Present study

Chen & Liu (1990) 12

20

Nγ

15 8

Single side 4

Both sides

10

4 Both sides

2

5 Both sides

00 0 0

0.1 0.2 0.3 0.4 0.5 0 0.1 0.2 0.3 0 0.05 0.1 0.15

αh αh αh

(a) (b) (c)

Fig. 12. Comparison of Nª with Æh and for 308: (a) 08; (b) 108; (c) 208

160

Sarma & Iossifelis (1990) 80 25

Soubra (1999) Hansen (1970) Hansen (1970)

Budhu & Al-Karni (1993) Vesic (1973) Vesic (1973)

Hansen (1970) Zhu (2000)

140 Vesic (1973) Zhu (2000)

Zhu (2000) Meyerhof (1957, 1963) Meyerhof (1957, 1963)

Meyerhof (1957, 1963) Present study Present study

Present study 20

120 Chen & Liu (1990)

60

100 O ne side

15 Single side

o

One side

Nγ

80 40

Single side

10

60

Both sides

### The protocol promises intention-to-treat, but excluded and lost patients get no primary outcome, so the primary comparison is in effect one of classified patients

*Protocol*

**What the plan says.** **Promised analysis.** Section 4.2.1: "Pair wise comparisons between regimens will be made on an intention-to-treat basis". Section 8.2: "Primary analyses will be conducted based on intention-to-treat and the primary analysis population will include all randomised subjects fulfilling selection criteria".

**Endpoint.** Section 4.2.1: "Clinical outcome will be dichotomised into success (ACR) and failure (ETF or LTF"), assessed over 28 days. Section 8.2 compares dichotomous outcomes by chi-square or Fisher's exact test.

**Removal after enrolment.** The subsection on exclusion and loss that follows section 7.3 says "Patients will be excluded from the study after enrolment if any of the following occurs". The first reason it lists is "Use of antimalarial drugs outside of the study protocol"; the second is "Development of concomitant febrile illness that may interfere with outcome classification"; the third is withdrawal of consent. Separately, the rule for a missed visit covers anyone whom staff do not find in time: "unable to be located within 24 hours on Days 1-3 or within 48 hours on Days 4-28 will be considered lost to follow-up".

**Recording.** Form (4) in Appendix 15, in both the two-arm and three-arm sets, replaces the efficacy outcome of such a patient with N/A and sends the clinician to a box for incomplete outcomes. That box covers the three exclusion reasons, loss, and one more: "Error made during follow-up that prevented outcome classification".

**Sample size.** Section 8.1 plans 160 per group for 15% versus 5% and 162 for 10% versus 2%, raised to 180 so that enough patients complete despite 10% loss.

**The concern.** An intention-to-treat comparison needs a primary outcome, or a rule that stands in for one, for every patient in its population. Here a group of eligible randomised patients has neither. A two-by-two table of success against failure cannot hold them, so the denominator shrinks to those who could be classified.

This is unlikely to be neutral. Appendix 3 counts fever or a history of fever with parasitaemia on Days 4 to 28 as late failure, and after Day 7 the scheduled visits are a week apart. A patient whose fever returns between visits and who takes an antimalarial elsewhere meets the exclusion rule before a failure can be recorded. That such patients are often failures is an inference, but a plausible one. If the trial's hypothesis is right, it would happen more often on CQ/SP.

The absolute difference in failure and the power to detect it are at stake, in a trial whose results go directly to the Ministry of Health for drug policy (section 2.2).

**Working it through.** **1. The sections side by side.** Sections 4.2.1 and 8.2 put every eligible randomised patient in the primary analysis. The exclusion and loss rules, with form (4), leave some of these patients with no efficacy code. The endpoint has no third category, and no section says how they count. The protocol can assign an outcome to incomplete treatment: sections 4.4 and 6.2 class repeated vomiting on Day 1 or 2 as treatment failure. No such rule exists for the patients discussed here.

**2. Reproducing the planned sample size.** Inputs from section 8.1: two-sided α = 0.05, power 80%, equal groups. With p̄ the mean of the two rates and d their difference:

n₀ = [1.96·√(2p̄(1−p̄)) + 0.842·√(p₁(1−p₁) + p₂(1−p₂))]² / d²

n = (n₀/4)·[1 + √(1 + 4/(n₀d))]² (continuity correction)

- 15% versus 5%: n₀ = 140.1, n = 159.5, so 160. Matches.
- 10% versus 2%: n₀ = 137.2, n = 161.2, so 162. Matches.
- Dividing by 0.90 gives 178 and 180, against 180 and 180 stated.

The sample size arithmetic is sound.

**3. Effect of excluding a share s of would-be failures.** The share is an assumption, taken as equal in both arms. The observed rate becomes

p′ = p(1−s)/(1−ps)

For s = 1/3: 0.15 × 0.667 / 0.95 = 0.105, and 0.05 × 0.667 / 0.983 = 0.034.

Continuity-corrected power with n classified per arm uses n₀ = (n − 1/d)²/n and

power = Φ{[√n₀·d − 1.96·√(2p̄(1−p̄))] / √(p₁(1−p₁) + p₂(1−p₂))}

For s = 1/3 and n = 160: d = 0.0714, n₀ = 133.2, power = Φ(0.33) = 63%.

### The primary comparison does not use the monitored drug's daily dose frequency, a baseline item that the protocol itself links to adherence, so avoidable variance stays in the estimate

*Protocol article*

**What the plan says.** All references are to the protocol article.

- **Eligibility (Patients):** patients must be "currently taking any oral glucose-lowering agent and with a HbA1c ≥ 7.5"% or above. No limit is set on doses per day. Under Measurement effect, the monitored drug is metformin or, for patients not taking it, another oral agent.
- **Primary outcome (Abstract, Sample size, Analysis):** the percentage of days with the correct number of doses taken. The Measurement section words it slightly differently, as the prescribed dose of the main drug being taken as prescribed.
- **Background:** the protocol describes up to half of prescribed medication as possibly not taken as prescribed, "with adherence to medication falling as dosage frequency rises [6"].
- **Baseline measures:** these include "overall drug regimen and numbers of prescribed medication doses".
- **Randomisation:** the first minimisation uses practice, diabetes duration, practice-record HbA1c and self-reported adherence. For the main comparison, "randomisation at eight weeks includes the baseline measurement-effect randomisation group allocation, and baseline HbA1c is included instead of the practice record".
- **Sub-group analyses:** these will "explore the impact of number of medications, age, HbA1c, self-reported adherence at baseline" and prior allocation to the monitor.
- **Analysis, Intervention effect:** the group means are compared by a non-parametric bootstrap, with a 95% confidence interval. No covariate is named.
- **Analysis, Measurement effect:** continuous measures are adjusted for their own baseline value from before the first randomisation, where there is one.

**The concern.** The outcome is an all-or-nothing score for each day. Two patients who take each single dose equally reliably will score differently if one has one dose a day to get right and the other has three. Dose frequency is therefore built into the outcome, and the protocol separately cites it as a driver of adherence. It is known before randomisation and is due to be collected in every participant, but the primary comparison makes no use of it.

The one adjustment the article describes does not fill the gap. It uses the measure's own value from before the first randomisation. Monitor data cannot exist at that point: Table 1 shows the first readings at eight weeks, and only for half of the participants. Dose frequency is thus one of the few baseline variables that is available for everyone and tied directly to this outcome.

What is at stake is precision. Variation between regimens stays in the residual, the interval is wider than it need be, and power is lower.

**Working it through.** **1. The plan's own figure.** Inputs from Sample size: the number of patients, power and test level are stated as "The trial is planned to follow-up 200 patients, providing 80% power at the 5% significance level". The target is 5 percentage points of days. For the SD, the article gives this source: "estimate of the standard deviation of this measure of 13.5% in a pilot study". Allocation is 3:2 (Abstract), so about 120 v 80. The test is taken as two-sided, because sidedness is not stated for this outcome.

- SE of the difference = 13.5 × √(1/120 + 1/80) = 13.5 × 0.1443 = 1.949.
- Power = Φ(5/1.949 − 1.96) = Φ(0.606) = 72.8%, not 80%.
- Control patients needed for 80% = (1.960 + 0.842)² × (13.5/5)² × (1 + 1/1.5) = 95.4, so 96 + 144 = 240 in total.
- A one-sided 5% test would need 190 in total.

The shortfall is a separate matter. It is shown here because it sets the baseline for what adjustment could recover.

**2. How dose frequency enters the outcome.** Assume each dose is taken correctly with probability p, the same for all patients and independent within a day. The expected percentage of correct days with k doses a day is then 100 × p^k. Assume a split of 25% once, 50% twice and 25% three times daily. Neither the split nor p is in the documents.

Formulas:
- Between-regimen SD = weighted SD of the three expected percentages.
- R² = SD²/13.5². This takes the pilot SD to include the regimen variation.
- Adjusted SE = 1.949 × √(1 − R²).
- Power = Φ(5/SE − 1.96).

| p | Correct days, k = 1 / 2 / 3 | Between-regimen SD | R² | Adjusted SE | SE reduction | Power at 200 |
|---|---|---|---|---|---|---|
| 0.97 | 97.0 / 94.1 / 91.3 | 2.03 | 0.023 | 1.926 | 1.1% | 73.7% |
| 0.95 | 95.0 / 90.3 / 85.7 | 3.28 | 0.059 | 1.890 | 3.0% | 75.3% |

40 20

Both sides 5

Both sides

20

0 0 0

0 0.2 0.4 0 0.2 0.4 0 0.05 0.1 0.15

αh αh αh

(a) (b) (c)

Fig. 13. Comparison of Nª with Æh and for 408: (a) 08; (b) 158; (c) 308

For different combinations of and Æh, these require- the both-sides mechanism is always kinematically inadmissi-

ments for a kinematically admissible failure mechanism were ble, has been found to be equal to 0:352 for ¼ 368. Up to

checked by means of writing a separate computer program. ¼ 308, the minimum value of Æh for the kinematically

The computations have revealed that, for ł ¼ 0, the both- admissible failure mechanism has been found to be equal to

sides mechanism remains kinematically admissible for all zero. However, for . 308, the minimum value of Æh for

values of Æh , whereas for an associated flow rule material, the kinematically admissible failure mechanism has been

the kinematically admissible range of Æh for different values seen to increase with increase in . For . 448, the both-